The Rotary Minute is a quick one-minute story that features the work and impact of Rotary in our community and world!

The history of the Rotary Bell

January 2021 is Vocational Service Month | District 7070
This week’s Rotary Minute is thanks to a post I saw on Facebook from past president Joe Bruce.  Every week we hear the tolling of the Rotary Bell.  But do we know the history around this bell?

In 1922, U.S. Rotarians organized an attendance contest; the challenge was that the losing clubs would join in giving the winning club a prize (remember, there weren’t as many Rotary clubs in 1922 as there are today).  The Rotary Club of New York City was declared the winner and to them was awarded as a prize a bell from a popular patrol boat, which was placed on wood that came from the HMS "Victory", British Admiral Nelson's vessel at the 1805 Battle of Trafalgar during the Napoleonic War.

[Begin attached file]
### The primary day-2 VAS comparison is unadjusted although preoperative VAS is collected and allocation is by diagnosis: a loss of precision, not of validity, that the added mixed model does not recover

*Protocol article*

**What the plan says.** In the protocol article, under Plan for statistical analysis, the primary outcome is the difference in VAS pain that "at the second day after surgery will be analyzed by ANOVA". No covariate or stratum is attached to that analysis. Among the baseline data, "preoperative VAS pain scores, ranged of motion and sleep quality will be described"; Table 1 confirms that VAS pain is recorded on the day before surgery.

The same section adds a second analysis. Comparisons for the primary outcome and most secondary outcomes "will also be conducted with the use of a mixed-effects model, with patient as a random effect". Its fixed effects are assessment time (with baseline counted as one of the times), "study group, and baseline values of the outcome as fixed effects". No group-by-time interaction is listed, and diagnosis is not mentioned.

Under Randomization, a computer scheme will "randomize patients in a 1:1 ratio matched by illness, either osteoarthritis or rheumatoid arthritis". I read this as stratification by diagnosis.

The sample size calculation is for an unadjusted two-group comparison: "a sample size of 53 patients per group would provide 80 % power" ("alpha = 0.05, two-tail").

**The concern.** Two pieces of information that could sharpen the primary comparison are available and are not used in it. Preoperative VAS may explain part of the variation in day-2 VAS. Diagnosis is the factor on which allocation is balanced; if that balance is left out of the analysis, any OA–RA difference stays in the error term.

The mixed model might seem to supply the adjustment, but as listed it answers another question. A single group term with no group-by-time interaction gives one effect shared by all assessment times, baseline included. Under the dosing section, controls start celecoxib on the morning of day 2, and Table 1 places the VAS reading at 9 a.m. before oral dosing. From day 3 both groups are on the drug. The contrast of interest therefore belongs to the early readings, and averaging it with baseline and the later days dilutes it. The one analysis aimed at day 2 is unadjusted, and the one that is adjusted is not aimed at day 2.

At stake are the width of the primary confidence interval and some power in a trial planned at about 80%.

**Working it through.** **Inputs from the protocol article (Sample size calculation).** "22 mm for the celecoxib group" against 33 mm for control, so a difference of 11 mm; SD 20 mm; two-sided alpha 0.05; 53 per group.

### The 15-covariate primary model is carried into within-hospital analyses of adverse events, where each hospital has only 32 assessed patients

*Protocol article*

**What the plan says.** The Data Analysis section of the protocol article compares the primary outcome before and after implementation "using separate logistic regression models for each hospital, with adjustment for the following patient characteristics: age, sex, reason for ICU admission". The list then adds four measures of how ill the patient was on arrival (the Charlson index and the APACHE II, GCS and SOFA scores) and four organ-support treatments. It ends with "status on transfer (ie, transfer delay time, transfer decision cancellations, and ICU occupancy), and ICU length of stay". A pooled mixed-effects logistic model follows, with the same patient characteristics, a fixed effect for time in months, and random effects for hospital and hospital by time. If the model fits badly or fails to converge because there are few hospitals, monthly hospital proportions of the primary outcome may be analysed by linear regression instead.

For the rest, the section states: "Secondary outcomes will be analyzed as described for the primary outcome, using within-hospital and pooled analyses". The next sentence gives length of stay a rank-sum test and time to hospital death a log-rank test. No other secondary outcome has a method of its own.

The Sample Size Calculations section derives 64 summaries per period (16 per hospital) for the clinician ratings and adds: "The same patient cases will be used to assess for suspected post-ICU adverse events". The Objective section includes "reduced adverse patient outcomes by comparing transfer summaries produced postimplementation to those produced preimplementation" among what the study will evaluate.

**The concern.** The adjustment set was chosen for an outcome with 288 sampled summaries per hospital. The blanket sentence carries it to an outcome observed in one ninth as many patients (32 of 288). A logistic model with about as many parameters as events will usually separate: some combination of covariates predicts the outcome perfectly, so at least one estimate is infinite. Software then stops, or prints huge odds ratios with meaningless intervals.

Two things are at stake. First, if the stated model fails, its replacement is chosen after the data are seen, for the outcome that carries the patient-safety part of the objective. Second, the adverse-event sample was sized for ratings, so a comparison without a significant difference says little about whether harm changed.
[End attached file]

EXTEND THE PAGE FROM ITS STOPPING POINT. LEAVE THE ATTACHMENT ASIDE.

That bell from the HMS “Victory” was the first ever “Rotary Bell.” Since then, almost all clubs have used a bell. The bell used in Rotary meetings started to represent, as it did on the ships, order, discipline and the time to guide us through the weekly hour and a half meetings.  
The bell informs us with its sound the beginning of the Rotary meeting, at which time people present should stop chatting and pay attention.

The gavel symbolizes the authority invested in the Rotarian elected to the position to perform the duty. When presidents hand over their positions to their successors at the end of their mandate, they give the bell their last strike turning the gavel over to their successor, and thus symbolizing the transfer of authority.

Here at Rotary Club #21, the president also strikes the bell to honor those Rotarians that are born here in Spokane.  The president will also strike the bell in remembrance of Rotarians who have passed.

And now you know, that since 1922, the Rotary Bell has been an important part of the club culture that makes Rotary special.  And that is today’s Rotary minute!